17 December, 2004

Why Missile Defense is, and always will be, bunk

A few years ago I had the good fortune to attend a small lecture by Ted Postol, a professor in the MIT security studies program who has made something of a name for himself by trashing the Pentagon's claims about defensive missile systems. During the Gulf War he became notorious for demonstrating that the Patriot missile defense system that the U.S. deployed in Israel to stop Saddam Hussein's Scud missiles did not, in fact, have any successful intercepts. Postol blamed this on several factors, including the poor design of the Patriot and also the fact that Scuds frequently broke up while descending, making them difficult to hit. He reviewed video of many "successful" intercepts and showed that they were in fact, all of them, misses.*

More recently he has been one of the most prominent doubters of the proposed anti-ballistic missile shield (ABM). The basic technology of the ABM relies on an "exo-atmospheric kill vehicle" (EKV), or "interceptor". The reason why this technology is doomed to failure is simple and can easily be explained to your friends in a few sentences at a party: A ballistic missile is under thrust while it is in the atmosphere. While it is in the vaccuum of space, it is in free fall - a ballistic projectile (see any elementary physics text). The EKV works by identifying the path of the missile (through various technologies) and ramming into the warhead, detonating it in space. However, anyone who expects to run their missile through a defense system would be well-advised to attempt to foil this system, which can be done by dispersing decoys once you're in ballistic free-fall. The simplest possibility is balloons - metallic reflective spheres. You disperse a few dozen of these around your warhead, and now your EKV must select the correct target out of dozens of these, using some sort of image analysis technology.

Postol claims that it's easy to fool most of these by doing things like painting a stripe on your warhead or other simple visual tricks, and that even if the decoys are obviously different from the warhead the technology is unreliable. (Consider what a 5% failure rate implies.) But all of this is moot, since in the end, you can simply wrap your warhead in a balloon, making it literally impossible to pick it out.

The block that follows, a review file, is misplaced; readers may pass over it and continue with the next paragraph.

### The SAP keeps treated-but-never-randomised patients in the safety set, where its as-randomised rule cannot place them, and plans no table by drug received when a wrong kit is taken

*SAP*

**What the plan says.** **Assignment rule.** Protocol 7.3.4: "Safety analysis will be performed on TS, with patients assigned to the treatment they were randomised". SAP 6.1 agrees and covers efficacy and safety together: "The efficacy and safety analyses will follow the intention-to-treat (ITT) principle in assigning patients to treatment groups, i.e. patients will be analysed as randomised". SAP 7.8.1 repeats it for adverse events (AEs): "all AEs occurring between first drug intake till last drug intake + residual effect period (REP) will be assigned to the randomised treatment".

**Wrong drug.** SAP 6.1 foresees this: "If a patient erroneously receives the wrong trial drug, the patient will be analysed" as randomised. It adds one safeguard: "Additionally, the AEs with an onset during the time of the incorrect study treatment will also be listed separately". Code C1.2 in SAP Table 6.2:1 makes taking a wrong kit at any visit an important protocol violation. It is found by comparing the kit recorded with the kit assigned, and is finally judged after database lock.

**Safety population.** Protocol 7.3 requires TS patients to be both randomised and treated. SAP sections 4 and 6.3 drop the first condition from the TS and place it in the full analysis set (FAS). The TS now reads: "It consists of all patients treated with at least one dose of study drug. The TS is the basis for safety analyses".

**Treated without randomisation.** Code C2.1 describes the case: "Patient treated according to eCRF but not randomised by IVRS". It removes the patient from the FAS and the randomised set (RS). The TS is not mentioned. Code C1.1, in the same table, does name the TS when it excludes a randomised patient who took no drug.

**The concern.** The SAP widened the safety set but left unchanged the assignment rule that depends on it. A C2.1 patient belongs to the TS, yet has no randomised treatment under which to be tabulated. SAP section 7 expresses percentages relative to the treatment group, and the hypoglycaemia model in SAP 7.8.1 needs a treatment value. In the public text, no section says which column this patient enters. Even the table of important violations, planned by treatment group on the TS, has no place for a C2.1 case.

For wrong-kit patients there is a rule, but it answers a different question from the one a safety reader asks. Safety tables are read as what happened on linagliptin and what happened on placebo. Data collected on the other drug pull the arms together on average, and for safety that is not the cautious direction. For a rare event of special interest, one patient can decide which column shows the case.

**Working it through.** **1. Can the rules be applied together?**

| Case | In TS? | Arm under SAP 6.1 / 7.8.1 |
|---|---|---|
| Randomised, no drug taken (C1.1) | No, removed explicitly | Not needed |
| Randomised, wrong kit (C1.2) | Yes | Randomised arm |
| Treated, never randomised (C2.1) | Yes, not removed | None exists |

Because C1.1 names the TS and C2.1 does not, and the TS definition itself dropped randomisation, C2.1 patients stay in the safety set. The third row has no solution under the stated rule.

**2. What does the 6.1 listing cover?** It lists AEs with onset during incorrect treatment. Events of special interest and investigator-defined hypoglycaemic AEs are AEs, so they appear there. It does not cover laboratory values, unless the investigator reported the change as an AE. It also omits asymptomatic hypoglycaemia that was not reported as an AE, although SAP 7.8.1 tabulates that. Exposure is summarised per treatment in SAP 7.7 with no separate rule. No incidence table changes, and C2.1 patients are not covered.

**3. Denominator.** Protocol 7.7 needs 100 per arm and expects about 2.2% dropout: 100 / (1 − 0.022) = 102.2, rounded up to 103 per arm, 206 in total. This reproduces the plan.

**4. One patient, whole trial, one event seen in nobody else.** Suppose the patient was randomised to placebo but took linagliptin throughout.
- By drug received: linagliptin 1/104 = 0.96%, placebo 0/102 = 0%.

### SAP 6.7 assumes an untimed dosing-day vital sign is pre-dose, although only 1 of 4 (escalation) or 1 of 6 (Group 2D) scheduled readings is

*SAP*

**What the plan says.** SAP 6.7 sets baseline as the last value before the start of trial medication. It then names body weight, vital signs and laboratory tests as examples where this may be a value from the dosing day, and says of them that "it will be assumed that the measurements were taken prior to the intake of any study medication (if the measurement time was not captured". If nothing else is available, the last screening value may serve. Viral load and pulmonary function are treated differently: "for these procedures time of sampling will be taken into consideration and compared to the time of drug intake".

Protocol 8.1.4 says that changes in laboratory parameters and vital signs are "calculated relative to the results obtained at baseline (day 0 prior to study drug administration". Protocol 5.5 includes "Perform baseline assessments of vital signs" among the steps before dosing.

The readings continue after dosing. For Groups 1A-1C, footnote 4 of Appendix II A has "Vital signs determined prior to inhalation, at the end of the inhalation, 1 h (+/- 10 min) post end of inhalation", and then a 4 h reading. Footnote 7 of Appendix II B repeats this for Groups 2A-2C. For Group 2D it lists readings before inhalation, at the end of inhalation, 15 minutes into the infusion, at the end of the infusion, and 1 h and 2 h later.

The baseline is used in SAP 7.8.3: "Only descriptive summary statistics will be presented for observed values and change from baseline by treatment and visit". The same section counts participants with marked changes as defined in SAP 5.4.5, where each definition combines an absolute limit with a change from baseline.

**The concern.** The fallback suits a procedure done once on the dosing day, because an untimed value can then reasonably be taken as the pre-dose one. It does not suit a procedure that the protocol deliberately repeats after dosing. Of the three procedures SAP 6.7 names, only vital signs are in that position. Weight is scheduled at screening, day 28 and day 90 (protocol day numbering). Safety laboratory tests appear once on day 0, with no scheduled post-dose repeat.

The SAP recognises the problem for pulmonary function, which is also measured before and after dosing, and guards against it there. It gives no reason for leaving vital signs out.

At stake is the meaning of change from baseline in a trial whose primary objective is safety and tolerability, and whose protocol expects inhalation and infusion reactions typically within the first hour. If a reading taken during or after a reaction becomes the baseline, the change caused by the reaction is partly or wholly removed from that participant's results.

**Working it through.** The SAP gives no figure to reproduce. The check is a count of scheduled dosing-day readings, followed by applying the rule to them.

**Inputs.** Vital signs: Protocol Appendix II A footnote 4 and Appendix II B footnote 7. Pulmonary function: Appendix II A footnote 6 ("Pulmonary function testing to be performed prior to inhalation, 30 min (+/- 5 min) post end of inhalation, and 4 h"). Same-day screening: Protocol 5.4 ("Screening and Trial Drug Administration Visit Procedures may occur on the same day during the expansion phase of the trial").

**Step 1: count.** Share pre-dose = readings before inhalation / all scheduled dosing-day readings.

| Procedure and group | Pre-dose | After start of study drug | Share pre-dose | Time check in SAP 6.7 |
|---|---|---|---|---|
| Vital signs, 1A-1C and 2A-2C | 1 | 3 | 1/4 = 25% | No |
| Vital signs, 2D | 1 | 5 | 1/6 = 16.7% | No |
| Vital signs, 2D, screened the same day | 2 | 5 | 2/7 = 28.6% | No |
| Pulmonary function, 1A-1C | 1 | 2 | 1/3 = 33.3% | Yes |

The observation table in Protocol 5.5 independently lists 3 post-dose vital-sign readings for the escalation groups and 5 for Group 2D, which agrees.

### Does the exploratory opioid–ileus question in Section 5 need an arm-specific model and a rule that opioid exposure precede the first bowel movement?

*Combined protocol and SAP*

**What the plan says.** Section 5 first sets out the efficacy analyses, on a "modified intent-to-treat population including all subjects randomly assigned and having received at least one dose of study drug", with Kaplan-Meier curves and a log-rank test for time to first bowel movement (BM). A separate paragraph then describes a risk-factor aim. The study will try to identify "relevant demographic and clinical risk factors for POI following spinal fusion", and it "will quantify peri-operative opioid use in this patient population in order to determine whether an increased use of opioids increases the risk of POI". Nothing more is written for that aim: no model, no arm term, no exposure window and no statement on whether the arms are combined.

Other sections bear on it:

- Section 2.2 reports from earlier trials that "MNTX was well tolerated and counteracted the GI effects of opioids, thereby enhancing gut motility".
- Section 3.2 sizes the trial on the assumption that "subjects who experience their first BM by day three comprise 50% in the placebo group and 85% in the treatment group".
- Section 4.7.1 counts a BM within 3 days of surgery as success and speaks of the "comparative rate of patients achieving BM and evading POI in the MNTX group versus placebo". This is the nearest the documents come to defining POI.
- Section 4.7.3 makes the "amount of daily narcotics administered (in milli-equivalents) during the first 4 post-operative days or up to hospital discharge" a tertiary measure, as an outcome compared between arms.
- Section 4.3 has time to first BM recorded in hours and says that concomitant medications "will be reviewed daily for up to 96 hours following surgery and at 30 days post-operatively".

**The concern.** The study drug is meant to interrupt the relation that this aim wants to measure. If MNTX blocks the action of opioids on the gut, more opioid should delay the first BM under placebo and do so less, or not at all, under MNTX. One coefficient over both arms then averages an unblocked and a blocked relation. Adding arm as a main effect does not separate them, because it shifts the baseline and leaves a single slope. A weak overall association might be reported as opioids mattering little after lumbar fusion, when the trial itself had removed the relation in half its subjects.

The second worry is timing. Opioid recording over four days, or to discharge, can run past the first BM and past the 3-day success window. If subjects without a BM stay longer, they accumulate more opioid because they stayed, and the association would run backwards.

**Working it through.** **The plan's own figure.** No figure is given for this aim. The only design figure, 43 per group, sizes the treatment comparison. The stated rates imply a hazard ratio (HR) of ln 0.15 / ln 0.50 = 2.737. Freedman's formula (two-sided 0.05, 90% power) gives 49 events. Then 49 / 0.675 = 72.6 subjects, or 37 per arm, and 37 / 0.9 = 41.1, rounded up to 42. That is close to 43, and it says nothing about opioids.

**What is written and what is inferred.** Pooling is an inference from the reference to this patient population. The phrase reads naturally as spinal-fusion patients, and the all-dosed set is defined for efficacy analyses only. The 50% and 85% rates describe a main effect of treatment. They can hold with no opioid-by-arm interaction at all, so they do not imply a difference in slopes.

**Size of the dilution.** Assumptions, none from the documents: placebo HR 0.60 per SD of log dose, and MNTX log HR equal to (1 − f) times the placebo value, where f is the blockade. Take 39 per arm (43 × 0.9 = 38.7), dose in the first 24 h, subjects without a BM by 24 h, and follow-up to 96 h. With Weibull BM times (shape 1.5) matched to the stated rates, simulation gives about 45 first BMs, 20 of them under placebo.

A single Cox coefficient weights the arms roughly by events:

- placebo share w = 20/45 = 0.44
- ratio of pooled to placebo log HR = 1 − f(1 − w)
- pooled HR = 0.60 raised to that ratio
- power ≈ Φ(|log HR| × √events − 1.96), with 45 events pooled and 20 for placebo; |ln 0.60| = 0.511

Thus you should be properly outraged when next you read a news story discussing this technology that "fairly" but uncritically quotes both sides of the story, like the New York Times did this morning:

But a spokesman for Senator John Kyl, Republican of Arizona, a strong advocate of the program, said "one bum test" would not alter support for it.

Indeed, despite a series of delays in testing this year, Congress has embraced the deployment of a rudimentary system, which is favored by those who want to field even a limited system sooner rather than later.

Advocates say that fielding even a few interceptors of modest abilities, and improving them later, would help defend against potential threats that themselves are only just emerging, especially from North Korea's missile and nuclear weapons programs.

This is a scientific problem, and there is a reason ABM technology is derided by 99.9% of the physics community. A sensible debate should include explaining these simple facts to the public, which is, after all, bankrolling this assinine project.

* Not sure about "all of them", actually - one might have actually stopped its target.

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